The drawdown in the industry’s PE and PP inventories and the reduction in reactor run rates have put producers in a better position to push for January and February price initiatives, which have the added support from feedstock monomer markets, especially PGP, which continued to spiral higher amid reduced monomer output. As the US domestic market now heads into the heart of January contract negotiations, it will be interesting to see whether PE producers will be able to secure any of their $0.05 to 0.07/lb increase. Some have already relaxed to a nickel, with as much as another nickel already nominated for February. PP contracts probably will see a dime or more cost-push increase implemented, and there is also a $0.03/lb margin-enhancing increase on the table, reports the PlasticsExchange.

PGP prices up 100% since mid-October

Spot PP trading was mostly disappointing the week of Jan. 16. The PlasticsExchange said it transacted Prime homo- and co-polymer PP with some scattered off-grade sales. Prices gained another $0.02/lb, bringing the January total to $0.08/lb. The price rise might seem like a lot, but it pales in comparison to the sharp and steep runup seen in spot propylene monomer costs. Spot PGP advanced another $0.10/lb this week alone; that’s a total of $0.19/lb since 2023 began, and a whopping 100% since mid-October, when spot PGP bottomed out at just $0.25/lb. However, poor processor demand has limited the rise in spot PP levels, and while steep prices have been asked by suppliers, few processors have been willing to pay up, placing a squeeze on spot resin margins.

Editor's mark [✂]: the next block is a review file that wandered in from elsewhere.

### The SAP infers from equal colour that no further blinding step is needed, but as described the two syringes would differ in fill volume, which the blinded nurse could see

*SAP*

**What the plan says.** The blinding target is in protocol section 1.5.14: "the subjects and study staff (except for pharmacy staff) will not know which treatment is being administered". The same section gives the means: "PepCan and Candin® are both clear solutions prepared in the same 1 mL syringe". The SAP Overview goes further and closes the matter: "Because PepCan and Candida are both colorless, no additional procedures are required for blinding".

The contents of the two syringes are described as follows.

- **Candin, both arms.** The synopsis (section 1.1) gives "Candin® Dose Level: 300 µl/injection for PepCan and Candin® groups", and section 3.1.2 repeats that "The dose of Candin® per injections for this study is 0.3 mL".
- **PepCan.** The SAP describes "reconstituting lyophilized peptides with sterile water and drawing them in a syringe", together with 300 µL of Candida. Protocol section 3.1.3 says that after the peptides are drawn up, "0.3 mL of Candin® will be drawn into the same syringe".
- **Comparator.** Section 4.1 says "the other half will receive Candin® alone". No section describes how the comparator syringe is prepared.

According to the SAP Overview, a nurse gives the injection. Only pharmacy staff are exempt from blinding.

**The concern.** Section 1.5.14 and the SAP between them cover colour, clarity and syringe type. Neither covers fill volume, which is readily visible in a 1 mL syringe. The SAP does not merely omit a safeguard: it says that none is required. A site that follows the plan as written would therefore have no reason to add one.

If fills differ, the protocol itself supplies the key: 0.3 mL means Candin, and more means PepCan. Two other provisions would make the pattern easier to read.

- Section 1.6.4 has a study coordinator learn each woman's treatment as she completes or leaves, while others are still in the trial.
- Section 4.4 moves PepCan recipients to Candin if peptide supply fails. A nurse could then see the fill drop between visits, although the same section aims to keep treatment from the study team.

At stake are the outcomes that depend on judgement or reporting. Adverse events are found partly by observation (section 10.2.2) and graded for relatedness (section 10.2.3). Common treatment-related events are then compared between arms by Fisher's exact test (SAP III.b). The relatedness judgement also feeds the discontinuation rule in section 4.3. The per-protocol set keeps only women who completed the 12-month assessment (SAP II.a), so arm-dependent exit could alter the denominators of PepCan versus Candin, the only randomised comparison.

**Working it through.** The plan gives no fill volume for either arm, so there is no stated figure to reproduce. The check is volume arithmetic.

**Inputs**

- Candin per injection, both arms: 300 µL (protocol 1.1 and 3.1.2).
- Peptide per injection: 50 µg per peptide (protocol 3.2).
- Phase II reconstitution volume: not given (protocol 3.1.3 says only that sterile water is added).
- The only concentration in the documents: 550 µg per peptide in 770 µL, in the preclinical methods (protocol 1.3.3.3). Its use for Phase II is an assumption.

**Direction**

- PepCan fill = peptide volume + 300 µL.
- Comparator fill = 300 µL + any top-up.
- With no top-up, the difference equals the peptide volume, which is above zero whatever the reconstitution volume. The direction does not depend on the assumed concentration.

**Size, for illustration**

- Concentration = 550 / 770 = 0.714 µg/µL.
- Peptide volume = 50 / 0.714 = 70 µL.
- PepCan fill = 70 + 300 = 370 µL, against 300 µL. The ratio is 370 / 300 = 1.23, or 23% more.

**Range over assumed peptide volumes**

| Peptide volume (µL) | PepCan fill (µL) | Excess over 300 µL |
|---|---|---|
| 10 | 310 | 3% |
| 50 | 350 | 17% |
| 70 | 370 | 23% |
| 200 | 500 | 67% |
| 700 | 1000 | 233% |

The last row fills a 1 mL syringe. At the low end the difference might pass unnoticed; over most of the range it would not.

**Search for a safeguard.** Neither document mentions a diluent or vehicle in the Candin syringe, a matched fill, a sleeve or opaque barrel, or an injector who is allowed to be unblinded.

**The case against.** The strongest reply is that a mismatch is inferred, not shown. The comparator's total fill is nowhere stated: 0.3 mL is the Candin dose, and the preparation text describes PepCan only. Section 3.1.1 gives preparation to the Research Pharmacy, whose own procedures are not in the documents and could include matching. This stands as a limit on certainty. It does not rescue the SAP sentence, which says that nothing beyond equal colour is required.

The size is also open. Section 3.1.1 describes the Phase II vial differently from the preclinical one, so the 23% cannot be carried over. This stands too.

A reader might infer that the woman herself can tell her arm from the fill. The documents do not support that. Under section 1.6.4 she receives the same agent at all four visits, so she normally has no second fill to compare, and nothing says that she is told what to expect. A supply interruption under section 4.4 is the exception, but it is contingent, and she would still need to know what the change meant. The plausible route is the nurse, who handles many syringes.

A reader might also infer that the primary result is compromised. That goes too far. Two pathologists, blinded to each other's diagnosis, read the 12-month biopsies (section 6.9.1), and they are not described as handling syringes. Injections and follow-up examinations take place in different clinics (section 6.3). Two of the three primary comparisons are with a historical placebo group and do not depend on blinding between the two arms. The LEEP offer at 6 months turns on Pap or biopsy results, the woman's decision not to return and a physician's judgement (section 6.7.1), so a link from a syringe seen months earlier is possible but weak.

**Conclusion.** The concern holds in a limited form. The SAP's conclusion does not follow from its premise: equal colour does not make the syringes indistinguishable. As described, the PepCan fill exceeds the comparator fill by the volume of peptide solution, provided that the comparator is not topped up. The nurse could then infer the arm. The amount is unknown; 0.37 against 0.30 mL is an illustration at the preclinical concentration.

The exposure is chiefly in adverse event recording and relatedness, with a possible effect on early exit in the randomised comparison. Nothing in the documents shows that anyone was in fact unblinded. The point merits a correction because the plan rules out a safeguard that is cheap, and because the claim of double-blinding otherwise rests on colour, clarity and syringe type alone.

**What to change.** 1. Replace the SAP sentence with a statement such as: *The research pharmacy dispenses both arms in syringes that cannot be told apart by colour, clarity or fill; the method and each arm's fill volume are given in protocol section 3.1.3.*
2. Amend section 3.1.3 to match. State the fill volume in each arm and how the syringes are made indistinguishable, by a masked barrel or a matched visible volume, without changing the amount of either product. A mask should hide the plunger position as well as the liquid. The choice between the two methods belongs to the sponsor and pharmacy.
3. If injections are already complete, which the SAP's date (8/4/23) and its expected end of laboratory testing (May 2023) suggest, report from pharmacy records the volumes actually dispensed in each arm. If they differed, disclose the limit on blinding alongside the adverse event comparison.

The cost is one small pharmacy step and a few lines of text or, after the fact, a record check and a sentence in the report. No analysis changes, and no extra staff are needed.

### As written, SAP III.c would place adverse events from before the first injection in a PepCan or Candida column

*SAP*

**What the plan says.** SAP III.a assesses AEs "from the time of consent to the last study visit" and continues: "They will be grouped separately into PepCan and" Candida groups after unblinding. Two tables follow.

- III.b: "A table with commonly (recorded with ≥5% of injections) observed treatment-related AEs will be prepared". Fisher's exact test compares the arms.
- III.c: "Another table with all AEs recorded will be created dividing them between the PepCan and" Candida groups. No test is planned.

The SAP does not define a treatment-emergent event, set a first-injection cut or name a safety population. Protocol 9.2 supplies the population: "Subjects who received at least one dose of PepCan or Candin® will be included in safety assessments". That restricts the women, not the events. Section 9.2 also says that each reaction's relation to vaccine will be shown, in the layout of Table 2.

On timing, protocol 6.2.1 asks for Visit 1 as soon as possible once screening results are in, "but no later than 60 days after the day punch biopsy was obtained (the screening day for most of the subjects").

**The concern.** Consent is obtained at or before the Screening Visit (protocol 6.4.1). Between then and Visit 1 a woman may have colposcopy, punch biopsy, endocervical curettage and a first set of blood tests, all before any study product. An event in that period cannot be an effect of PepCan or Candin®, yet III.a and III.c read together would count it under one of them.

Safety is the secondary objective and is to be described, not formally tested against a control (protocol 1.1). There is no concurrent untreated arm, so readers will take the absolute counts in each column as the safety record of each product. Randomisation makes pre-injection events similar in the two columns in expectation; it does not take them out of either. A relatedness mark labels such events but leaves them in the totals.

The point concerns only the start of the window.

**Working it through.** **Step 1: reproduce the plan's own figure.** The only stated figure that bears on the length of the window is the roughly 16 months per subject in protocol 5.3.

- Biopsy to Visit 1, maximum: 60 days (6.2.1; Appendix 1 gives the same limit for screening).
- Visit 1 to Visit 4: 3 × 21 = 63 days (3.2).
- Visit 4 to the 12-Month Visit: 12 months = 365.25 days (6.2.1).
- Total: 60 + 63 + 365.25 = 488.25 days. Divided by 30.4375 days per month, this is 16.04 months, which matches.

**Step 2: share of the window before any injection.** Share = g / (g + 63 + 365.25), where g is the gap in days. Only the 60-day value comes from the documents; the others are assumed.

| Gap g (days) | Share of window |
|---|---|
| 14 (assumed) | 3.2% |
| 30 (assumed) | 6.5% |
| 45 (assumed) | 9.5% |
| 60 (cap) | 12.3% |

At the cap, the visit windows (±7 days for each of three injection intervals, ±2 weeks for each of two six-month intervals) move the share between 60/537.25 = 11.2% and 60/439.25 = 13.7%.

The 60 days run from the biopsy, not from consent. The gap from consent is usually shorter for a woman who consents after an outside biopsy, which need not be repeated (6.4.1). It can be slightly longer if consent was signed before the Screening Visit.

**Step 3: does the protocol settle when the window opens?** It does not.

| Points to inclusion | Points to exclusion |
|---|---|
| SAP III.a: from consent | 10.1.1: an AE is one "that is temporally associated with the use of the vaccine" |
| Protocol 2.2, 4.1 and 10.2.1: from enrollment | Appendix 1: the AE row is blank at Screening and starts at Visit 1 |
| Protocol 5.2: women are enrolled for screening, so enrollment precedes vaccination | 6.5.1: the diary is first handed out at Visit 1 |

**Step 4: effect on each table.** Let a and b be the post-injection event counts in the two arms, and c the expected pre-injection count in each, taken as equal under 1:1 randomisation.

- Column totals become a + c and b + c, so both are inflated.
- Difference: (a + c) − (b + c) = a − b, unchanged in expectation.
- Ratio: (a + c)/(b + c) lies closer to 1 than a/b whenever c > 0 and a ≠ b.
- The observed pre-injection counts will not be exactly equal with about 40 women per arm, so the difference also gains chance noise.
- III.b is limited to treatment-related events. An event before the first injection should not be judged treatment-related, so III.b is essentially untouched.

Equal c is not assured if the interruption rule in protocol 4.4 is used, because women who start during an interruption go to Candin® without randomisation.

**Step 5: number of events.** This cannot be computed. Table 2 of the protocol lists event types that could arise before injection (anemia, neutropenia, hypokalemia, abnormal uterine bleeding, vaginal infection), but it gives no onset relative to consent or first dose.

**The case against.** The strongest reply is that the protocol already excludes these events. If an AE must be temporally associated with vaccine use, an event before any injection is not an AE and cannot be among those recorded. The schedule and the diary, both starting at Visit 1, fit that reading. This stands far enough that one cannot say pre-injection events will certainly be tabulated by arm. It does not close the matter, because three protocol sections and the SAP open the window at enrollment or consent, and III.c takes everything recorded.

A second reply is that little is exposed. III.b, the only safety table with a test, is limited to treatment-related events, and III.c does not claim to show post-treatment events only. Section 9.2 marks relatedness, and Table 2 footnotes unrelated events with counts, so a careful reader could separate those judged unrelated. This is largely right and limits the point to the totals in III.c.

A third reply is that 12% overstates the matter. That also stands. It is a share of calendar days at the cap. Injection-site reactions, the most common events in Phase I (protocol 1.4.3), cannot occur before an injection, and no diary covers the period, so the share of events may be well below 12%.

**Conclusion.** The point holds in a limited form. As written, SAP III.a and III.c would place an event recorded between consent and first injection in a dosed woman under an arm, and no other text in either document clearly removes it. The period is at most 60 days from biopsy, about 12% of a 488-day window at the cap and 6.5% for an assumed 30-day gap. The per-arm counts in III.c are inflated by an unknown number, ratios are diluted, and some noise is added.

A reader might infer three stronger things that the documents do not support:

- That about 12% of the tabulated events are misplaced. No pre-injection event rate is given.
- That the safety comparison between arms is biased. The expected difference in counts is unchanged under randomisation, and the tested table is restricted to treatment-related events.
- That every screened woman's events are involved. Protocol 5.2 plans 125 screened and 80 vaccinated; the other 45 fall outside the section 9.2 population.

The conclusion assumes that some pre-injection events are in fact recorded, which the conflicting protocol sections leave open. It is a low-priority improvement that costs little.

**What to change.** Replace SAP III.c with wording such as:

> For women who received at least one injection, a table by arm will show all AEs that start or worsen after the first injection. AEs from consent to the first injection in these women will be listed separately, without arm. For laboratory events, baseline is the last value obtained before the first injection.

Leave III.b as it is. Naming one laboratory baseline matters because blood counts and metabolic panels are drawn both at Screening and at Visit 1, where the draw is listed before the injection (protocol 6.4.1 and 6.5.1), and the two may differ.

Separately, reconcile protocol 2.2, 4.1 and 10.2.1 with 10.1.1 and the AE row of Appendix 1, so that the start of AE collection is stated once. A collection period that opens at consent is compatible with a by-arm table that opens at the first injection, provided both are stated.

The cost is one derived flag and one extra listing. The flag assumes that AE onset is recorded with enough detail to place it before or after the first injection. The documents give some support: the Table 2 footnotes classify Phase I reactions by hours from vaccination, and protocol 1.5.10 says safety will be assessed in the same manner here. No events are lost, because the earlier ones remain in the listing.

This will create a challenge for producers to push through their proposed $0.03/lb margin-enhancing increase this month, despite their efforts to rebalance supply/demand by running reactors less than 70% on average in the fourth quarter, which resulted in a nearly 250 million pound PP inventory draw.

Still, January PP contracts will endure a huge cost-push-led price increase that should land somewhere between $0.10 and 0.15/lb. As long as PGP prices remain elevated, a more mild settlement in January could support demand and keep upward pressure on pricing by leaving some of the increase out there for February. It will be very interesting to see what demand looks like as we get closer to the end of the month, writes the PlasticsExchange. It should spur better spot activity, as spot resin is currently priced below the probable cost of contract resin this month, which is a very strange occurrence in a rising market.

While supplies have tightened, some sellers do have material on hand, but they are playing it close to the hip and not showing many offers as replacement costs escalate and amid slower business conditions. The longevity and magnitude of this rally could hinge on monomer producers’ ability to bring back offline propane dehydrogenation (PDH) production units and consistently produce more monomer balanced against PP producers reduced reactor rate discipline. Of course, ultimate consumer demand also comes into play and will help determine whether or not processors will finally whip out their purchase order pads.

Read the full Market Update, including news about PGP pricing and energy futures, on the PlasticsExchange website.